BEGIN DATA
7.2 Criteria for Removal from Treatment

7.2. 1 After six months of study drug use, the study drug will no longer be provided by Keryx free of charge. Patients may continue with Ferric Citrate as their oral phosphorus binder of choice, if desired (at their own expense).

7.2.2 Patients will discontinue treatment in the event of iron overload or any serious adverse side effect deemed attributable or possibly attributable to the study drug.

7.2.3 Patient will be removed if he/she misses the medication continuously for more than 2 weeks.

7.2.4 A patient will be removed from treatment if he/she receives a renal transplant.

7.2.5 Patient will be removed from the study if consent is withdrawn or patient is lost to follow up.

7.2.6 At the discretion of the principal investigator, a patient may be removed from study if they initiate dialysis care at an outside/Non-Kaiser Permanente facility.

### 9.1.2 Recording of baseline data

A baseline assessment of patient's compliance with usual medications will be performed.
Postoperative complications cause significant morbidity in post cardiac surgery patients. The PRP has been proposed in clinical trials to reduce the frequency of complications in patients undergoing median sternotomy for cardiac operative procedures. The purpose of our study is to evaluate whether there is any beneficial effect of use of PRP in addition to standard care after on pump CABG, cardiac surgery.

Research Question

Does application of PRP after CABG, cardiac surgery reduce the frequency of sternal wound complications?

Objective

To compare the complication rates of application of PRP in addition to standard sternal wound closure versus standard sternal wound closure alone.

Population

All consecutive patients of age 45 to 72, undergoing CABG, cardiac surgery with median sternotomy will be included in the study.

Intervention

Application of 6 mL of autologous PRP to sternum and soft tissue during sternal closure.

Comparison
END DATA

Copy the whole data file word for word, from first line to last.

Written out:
7.2 Criteria for Removal from Treatment

7.2. 1 After six months of study drug use, the study drug will no longer be provided by Keryx free of charge. Patients may continue with Ferric Citrate as their oral phosphorus binder of choice, if desired (at their own expense).

7.2.2 Patients will discontinue treatment in the event of iron overload or any serious adverse side effect deemed attributable or possibly attributable to the study drug.

7.2.3 Patient will be removed if he/she misses the medication continuously for more than 2 weeks.

7.2.4 A patient will be removed from treatment if he/she receives a renal transplant.

7.2.5 Patient will be removed from the study if consent is withdrawn or patient is lost to follow up.

7.2.6 At the discretion of the principal investigator, a patient may be removed from study if they initiate dialysis care at an outside/Non-Kaiser Permanente facility.

### 9.1.2 Recording of baseline data

A baseline assessment of patient's compliance with usual medications will be performed.
Postoperative complications cause significant morbidity in post cardiac surgery patients. The PRP has been proposed in clinical trials to reduce the frequency of complications in patients undergoing median sternotomy for cardiac operative procedures. The purpose of our study is to evaluate whether there is any beneficial effect of use of PRP in addition to standard care after on pump CABG, cardiac surgery.

Research Question

Does application of PRP after CABG, cardiac surgery reduce the frequency of sternal wound complications?

Objective

To compare the complication rates of application of PRP in addition to standard sternal wound closure versus standard sternal wound closure alone.

Population

All consecutive patients of age 45 to 72, undergoing CABG, cardiac surgery with median sternotomy will be included in the study.

Intervention

Application of 6 mL of autologous PRP to sternum and soft tissue during sternal closure.

Comparison